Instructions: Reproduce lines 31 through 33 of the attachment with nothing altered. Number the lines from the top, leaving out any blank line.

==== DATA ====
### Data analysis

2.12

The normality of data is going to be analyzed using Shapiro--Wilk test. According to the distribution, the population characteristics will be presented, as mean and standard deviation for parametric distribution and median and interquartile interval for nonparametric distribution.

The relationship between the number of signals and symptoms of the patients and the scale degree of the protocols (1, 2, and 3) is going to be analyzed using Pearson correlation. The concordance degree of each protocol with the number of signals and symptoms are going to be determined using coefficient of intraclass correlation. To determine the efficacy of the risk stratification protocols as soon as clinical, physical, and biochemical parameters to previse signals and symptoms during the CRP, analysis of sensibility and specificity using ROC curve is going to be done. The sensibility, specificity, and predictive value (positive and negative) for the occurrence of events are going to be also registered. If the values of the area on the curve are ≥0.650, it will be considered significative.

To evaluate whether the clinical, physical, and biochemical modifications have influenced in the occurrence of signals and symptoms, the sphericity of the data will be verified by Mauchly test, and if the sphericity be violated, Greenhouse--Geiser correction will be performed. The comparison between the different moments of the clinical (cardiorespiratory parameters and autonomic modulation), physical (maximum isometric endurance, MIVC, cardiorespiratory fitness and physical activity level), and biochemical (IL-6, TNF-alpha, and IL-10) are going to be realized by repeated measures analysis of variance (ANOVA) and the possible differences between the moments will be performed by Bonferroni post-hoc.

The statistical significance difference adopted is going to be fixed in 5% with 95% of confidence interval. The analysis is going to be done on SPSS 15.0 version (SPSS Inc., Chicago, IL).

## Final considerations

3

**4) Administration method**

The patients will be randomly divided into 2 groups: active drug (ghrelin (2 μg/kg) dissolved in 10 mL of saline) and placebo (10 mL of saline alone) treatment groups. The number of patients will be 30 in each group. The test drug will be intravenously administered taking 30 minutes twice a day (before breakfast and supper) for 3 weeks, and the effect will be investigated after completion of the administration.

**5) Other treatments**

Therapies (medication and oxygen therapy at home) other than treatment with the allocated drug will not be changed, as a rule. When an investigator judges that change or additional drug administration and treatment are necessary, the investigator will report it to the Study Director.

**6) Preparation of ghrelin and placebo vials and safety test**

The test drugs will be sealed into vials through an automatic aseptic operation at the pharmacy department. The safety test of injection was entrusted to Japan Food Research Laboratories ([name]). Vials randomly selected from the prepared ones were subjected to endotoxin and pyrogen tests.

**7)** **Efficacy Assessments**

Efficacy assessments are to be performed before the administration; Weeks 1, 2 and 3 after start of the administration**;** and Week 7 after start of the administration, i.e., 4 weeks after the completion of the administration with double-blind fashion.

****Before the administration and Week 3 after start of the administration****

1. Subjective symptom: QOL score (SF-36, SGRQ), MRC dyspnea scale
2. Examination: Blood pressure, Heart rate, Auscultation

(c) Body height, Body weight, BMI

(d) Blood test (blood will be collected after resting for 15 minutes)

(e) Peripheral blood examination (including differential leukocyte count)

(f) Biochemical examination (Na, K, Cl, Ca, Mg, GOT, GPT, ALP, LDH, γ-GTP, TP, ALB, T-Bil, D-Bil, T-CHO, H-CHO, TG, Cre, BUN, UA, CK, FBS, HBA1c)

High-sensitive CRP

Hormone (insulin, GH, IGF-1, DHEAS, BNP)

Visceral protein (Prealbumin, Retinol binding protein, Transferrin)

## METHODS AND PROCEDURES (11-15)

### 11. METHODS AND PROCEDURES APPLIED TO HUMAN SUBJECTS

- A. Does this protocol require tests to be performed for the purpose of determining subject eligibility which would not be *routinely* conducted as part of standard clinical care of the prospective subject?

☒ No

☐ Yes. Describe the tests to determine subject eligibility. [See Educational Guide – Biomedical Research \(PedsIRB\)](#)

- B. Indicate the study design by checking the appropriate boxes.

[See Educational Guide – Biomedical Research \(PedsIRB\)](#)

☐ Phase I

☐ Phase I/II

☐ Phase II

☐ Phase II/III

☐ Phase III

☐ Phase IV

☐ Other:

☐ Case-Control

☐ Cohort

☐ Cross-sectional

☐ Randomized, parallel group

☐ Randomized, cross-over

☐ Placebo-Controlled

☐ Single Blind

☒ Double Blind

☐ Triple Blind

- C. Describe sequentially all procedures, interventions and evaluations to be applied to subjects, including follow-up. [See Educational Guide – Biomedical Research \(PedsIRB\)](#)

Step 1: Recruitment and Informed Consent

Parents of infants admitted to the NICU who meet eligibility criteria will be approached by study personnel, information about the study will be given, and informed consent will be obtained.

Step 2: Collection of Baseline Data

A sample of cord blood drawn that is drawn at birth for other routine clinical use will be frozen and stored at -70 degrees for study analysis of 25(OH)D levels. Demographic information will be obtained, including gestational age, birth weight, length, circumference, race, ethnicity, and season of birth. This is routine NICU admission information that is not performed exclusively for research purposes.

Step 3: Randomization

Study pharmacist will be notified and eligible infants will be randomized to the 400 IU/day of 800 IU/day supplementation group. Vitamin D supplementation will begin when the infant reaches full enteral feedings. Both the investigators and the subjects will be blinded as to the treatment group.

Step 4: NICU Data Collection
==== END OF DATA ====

☐ Yes. Describe the tests to determine subject eligibility. [See Educational Guide – Biomedical Research \(PedsIRB\)](#)

- B. Indicate the study design by checking the appropriate boxes.

[See Educational Guide – Biomedical Research \(PedsIRB\)](#)